Underbalanced drilling has been utilized with increasing frequency to minimize problems associated with invasive formation damage which often greatly reduce the productivity of oil and gas reservoirs, particularly in open hole horizontal well applications. Underbalanceddrilling, when properly designed and executed, minimizes or eliminates problems associated with the invasion of particulate matter into the formation as well as a multitude of other problems such as adverse clay reactions, phase trapping, precipitation and emulsification which can be caused by the invasion of incompatible mud filtrates in an overbalanced condition. In many underbalanceddrilling operations, additional benefits are seen due to a reduction in drilling time, greater rates of penetration, increased bit life, a rapid indication of productive reservoir zones and the potential for dynamic flow testing while drilling.
Underbalanced drilling is not a solution to all formation damage problems. Damage due to poorly designed and/or executed underbalanced drilling programs can rival or even greatly exceed that which may occur using a well-designed conventional overbalanced drilling program. Potential downsides and damage mechanisms associated with underbalanced drilling will be discussed. These include:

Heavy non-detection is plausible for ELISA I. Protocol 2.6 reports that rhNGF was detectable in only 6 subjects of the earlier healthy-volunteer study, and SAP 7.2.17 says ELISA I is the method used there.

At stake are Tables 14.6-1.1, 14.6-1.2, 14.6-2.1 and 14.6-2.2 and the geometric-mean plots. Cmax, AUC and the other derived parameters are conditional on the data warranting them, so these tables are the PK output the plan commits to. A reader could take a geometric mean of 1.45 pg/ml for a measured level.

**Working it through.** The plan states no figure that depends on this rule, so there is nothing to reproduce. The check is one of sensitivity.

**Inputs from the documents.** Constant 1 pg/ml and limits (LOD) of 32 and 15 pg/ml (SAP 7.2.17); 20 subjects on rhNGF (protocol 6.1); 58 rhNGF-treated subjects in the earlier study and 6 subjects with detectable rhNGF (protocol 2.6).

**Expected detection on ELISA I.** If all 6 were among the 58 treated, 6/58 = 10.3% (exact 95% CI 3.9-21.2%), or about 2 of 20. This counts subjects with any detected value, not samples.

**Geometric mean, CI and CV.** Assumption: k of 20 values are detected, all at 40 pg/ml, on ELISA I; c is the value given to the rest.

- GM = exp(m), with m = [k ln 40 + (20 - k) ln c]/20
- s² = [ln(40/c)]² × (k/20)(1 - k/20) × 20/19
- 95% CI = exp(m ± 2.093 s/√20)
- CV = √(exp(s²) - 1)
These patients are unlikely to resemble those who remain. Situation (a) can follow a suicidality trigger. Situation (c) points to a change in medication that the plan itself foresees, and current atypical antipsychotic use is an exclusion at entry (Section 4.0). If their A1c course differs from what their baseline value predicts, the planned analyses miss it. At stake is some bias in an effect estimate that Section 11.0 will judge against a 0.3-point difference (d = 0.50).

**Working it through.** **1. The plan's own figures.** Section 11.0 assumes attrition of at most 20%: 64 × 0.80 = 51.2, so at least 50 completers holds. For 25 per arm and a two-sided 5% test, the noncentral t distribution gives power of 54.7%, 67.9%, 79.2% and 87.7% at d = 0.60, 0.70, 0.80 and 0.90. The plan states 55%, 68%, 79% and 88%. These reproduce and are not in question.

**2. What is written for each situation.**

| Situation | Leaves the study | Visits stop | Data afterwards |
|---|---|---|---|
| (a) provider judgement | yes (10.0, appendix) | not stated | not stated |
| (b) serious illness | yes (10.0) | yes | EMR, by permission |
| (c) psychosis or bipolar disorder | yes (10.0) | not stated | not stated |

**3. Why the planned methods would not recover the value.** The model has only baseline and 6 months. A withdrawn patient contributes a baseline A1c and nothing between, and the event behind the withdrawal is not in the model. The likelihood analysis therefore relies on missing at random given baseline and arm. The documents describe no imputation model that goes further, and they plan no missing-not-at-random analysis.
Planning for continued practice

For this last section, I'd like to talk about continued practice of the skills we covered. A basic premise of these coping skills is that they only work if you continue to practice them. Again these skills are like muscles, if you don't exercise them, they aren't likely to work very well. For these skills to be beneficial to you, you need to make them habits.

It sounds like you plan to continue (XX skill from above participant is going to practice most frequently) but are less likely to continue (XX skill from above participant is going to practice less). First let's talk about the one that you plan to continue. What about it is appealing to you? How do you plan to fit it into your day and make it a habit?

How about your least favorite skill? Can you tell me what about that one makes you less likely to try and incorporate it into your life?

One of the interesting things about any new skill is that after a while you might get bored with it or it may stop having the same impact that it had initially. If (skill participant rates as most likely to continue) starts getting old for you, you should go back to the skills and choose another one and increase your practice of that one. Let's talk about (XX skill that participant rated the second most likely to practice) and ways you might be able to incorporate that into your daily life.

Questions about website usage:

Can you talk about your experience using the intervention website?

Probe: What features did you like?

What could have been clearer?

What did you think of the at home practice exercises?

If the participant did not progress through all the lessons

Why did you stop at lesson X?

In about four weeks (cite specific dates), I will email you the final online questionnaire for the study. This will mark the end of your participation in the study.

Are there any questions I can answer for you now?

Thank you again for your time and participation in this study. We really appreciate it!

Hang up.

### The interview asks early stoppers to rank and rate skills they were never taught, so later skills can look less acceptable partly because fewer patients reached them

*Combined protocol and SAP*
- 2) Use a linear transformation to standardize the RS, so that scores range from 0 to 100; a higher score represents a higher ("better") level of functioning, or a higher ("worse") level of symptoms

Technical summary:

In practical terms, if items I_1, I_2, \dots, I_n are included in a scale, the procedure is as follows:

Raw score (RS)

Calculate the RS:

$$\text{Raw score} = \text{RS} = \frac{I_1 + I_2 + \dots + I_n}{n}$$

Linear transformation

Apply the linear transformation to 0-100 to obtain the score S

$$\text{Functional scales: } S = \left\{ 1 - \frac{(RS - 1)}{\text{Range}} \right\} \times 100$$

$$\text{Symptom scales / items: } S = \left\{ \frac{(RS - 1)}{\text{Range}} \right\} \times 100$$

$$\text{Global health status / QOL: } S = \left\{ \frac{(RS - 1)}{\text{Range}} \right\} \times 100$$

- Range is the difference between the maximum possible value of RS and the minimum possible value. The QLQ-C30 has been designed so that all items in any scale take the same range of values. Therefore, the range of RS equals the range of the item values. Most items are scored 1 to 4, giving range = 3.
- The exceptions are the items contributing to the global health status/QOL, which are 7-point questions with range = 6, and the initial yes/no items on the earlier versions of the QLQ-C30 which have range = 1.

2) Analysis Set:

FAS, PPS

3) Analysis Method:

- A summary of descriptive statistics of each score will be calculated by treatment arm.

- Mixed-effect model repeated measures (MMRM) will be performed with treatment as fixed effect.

Increased cost and safety concerns.
Difficulty in maintaining a continuously underbalanced condition (due to such factors as pipe connections in rotary drilling, bit trips, mud pulsed logging, bit jetting and flushing effects, localized depletion and subsequent repressurization effects, poor knowledge of initial reservoir pressure, multiple zones with differing initial pressures, slug flow and liquid holdup in the vertical section of the wellbore, frictional pressure drop and mechanical problems with surface equipment or gas supply sources).
Spontaneous imbibition and countercurrent imbibition effects.
Glazing, mashing and cuttings induced damage.
Macroporosity gravity induced invasion.
Difficulty of application in zones of extreme pressure and permeability.
Political/career risk associated with championing a new and potentially risky technology.
This paper discusses reservoir parameters required to design an effective underbalanced or overbalanced drilling program, laboratory screening procedures to ascertain the effectiveness of underbalanced drilling in a specific application and presents screening criteria with respect to the types of reservoirs which present good applications for underbalanced drilling technology.